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Ann Coloproctol > Volume 30(5); 2014 > Article
Yang, Lee, Yi, Jung, Kang, and Choi: Intramedullary Spinal Cord Metastasis From Rectal Cancer


Intramedullary spinal cord metastasis (ISCM) is an uncommon condition of the central nervous system (CNS) cause by systemic malignant tumors. Most ISCM cases are known to occur in patients with lung cancer and breast cancer; however, ISCM also very rarely occurs in patients with colorectal cancer. For the first time in Korea, we experienced a case of ISCM arising from rectal cancer, where a 75-year-old man presented with an abruptly-developed left-foot drop and numbness in both legs. The patient had lung metastases from rectal cancer that had been treated with chemotherapy. Magnetic resonance imaging revealed an intramedullary nodular lesion at the T12 level. ISCM was diagnosed and treated with steroids and radiotherapy. The patient's neurological symptoms were relieved for a while after treatment, but his condition deteriorated progressively. He died 4 months after ISCM had been diagnosed.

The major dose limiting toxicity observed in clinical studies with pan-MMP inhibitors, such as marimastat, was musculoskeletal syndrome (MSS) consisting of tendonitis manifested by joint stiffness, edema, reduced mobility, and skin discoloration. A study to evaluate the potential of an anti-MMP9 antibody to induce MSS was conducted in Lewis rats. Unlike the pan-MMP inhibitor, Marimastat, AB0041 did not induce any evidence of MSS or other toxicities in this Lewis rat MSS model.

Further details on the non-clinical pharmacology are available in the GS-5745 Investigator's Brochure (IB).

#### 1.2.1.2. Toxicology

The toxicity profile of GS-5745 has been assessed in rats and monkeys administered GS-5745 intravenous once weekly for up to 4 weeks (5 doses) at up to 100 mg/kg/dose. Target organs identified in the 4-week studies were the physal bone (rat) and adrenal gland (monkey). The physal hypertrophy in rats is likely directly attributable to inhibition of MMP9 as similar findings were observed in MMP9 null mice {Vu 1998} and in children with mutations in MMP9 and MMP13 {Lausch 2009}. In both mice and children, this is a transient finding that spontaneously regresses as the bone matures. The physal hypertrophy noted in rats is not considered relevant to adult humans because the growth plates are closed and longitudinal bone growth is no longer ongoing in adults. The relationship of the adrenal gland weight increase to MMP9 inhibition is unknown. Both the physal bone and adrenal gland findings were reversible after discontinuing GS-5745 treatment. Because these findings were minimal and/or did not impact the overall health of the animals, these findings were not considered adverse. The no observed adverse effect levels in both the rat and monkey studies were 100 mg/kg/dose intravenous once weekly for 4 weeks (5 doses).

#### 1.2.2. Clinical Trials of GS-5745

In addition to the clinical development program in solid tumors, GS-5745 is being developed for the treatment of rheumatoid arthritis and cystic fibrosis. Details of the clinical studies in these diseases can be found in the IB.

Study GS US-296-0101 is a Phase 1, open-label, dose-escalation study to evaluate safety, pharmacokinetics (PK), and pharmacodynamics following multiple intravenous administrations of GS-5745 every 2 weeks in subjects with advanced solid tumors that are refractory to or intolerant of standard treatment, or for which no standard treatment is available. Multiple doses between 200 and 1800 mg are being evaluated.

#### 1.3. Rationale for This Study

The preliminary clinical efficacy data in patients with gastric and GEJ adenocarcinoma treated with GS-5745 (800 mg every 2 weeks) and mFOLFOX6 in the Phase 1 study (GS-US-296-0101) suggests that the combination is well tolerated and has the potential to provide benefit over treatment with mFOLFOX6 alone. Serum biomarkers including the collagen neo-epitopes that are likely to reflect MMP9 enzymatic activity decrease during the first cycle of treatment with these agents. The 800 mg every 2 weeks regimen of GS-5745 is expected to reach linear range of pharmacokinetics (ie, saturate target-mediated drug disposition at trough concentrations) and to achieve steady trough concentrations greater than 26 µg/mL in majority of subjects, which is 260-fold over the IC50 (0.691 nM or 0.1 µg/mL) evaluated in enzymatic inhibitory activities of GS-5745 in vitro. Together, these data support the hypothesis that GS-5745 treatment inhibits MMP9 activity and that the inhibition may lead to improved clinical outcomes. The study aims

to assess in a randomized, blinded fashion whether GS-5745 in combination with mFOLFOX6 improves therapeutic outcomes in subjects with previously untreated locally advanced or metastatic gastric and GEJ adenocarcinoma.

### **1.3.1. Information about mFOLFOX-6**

Intramedullary spinal cord metastasis (ISCM) is a rare complication of cancer, affecting 0.1%-0.4% of all cancer patients [1, 2]. It accounts for 2%-8.5% of central nervous system (CNS) metastases and 0.9%-5% of all spinal cord metastases. ISCM arises most commonly from small-cell lung cancer, but can also be seen in non-small-cell lung cancer, breast cancer, kidney cancer, melanoma, and lymphoma [2]. Until now, colorectal-cancer-related ISCM has been extremely rare, with only a few cases reported in the literature [2, 3]. In Korea, colorectal-cancer-related ISCM has not been reported yet.
The most common symptom of ISCM is a rapidly progressive neurologic deficit. The overall prognosis is reported to be very poor; half of patients with ISCM die in the 3-4 months after the appearance of the first symptom [1, 2, 3]. However, in recent years, due to progress in diagnostic imaging, microsurgical techniques, and radiotherapy, the duration of survival and the quality of life have improved because of early detection and prompt management, even in patients with ISCM [1, 2].
We report on a patient with an intramedullary metastasis from advanced rectal cancer coexisting with lung metastases and diagnosed by magnetic resonance imaging (MRI). Our case is the first report of ISCM arising from colorectal cancer in Korea.